Let’s Go Tobogganing!

Swooshing down a snowy hill at top speeds is super-fun! But did you know there are also some super-fun facts about tobogganing?

Check these out!

toboggan_party-848Dress-Up Tobogganing?

In the late 1800’s, tobogganing was not just a kid’s sport. Adults joined in on the fun, too. They even dressed up for the occasion.

Men wore top hats and women dressed in their best clothes.

The Longest Toboggan Run

resized_650x365_origimage_696841The longest toboggan run in the world is found in Grindelwald, Switzerland. It is 9.3 miles long and takes about 1 hour to complete.

However, before you can zoom down the hill, you have to take a 25-minute gondola ride up the sloop. Plus, another 2-hour hike to reach the start of the run.

But then it’s all downhill from there!

Animals Toboggan, Too! antarctica , riiser larsen ice shelf , emperor penguins tobogganing down slope

Penguins like to Toboggan, too. They flop onto their tummies then slide down the ice using their flippers and feet for propulsion, steering, and braking.

Tobogganing is a faster and an easier way for penguins to cross large stretches of ice.

Warm Weather Toboggans

Toboggans are not just for the snow. You can use these “vehicles” on sand, too!

great-wall-848People use special sleds to toboggan down sand dunes in places like Australia, Egypt, and South America. Even the Ancient Egyptians used large sleds to help transport objects across the desert.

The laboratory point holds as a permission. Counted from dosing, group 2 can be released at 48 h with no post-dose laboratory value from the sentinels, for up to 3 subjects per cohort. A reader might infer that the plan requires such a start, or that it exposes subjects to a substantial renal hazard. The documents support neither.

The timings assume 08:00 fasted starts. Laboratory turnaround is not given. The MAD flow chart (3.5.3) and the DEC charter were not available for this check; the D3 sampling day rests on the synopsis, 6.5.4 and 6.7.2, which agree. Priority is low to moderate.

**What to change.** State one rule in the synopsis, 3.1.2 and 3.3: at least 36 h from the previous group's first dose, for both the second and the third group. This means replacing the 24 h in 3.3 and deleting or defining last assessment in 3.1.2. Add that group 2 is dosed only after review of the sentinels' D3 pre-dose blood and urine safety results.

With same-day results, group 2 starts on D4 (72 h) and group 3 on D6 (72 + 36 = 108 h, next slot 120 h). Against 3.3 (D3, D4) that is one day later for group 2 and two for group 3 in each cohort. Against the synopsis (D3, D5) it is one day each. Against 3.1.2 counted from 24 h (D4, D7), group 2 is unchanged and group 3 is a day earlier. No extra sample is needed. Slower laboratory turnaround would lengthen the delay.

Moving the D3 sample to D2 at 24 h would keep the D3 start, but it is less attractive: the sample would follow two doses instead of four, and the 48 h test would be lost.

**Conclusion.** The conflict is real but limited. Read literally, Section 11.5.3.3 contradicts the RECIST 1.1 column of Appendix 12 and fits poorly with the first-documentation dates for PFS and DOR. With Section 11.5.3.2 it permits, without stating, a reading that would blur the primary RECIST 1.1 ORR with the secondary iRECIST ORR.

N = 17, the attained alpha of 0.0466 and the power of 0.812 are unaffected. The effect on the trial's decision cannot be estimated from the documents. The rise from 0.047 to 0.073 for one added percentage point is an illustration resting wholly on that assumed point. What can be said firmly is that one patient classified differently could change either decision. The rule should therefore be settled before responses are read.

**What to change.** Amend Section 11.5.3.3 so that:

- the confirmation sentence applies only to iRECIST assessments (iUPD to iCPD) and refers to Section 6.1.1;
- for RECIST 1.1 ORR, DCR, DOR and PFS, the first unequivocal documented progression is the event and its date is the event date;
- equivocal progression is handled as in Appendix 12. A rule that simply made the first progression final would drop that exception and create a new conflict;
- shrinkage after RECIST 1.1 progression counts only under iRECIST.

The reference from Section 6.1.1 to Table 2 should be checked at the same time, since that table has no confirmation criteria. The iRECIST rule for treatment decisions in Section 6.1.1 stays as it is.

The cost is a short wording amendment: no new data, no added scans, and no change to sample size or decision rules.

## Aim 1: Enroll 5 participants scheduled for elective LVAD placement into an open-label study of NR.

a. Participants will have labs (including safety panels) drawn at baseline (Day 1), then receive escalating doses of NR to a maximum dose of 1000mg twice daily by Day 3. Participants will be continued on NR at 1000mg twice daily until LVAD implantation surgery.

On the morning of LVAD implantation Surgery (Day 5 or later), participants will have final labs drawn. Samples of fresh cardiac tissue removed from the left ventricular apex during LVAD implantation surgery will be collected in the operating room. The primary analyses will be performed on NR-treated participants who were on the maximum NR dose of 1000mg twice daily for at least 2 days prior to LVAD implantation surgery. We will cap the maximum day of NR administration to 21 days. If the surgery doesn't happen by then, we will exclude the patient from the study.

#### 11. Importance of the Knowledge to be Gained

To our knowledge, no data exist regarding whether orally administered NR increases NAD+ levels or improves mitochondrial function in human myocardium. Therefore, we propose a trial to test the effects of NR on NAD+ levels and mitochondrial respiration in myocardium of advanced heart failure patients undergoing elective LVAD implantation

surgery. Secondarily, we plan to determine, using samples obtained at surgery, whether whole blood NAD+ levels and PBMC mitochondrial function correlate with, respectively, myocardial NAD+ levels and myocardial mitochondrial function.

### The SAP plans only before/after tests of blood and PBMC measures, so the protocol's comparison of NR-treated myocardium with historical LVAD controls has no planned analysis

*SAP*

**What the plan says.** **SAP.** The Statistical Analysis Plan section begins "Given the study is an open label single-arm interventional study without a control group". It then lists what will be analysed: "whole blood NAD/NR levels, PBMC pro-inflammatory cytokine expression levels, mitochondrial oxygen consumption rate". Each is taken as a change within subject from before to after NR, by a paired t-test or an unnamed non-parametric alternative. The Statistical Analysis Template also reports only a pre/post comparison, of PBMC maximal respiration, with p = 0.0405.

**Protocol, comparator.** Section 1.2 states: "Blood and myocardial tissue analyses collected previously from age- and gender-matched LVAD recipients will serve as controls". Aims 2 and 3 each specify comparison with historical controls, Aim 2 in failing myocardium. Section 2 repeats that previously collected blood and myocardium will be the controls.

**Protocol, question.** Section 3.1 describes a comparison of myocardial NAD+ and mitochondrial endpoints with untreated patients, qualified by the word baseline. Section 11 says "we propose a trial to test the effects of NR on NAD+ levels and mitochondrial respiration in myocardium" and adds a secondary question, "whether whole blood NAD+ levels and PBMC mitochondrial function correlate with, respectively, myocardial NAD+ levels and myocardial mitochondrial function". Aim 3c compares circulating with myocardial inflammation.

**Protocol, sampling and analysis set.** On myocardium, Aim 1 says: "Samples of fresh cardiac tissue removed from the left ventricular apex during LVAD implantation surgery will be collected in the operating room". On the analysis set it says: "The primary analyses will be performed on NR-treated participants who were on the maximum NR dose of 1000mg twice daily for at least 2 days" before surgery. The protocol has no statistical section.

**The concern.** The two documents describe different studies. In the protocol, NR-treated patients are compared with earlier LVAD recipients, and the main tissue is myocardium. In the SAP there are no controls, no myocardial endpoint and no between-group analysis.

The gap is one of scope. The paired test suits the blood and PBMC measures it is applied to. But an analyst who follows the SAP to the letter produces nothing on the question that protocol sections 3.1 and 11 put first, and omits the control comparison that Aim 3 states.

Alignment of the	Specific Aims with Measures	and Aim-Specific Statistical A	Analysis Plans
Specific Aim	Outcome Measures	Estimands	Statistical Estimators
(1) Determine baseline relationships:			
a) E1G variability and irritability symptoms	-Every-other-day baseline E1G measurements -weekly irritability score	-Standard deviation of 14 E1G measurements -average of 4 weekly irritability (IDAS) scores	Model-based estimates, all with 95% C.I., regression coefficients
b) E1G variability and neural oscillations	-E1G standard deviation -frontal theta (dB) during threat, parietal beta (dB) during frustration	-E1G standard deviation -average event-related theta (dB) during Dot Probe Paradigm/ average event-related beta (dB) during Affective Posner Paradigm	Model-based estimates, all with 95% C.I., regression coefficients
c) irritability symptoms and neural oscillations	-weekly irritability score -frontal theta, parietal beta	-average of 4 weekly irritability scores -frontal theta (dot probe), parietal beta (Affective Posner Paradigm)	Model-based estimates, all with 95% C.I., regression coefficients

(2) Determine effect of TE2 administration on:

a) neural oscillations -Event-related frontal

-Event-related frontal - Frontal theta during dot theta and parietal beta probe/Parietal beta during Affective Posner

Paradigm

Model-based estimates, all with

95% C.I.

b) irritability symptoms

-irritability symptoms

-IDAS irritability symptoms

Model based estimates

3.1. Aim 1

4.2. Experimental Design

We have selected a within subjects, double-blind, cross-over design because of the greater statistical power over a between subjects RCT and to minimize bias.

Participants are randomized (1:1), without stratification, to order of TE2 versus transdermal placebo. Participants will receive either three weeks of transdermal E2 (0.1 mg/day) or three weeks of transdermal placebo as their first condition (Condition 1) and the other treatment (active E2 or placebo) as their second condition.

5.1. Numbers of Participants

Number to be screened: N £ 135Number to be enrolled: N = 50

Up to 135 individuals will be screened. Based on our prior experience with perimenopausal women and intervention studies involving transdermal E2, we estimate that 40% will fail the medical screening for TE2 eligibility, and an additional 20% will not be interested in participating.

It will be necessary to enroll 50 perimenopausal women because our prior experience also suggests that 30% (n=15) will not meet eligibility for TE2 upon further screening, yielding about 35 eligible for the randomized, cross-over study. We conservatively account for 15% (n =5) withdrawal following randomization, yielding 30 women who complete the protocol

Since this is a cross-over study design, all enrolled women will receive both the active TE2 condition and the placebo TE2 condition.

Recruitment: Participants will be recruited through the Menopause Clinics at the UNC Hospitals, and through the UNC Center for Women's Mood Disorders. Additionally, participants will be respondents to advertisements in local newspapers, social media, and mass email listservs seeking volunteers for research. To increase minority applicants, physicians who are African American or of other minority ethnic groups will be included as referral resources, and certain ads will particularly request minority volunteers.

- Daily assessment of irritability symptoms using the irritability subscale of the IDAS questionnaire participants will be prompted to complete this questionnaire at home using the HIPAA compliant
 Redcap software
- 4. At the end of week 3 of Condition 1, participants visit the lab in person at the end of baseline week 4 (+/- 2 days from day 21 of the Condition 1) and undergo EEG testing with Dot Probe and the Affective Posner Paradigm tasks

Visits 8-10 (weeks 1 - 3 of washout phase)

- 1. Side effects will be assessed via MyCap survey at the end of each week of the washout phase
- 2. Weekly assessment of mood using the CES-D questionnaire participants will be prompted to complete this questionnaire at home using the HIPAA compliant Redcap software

There are even toboggans with wheels. Tourists can ride this cool toboggan down the side of a mountain to get off the Great Wall of China. To do this, riders hop aboard the toboggan and travel from the Wall to the valley below on a metal winding track. The trip takes about three minutes.

More “Cool” Toboggan Facts

  • Toboggan” is from the Mi’kmaq word “tobakun,” which means sled. In fact, the 220px-sleddingInuit people made the first toboggans out of whale bone. They used it to transport people and belongings across the snowy tundra.
  • In New Mexico, at an annual sporting event, people don’t bother with a toboggan. Instead, they sit on metal shovels to race downs slopes.
  • Three Olympic sports were developed from tobogganing: bobsledding, luging, and skeleton racing.
  • In 2014, Guy Martin, zipped down a mountainside in Europe on a toboggan. He was clocked in at a whopping speed of 83.3 miles-per-hour (134 kph)!

What do you think about tobogganing? Let us know in the comments section!

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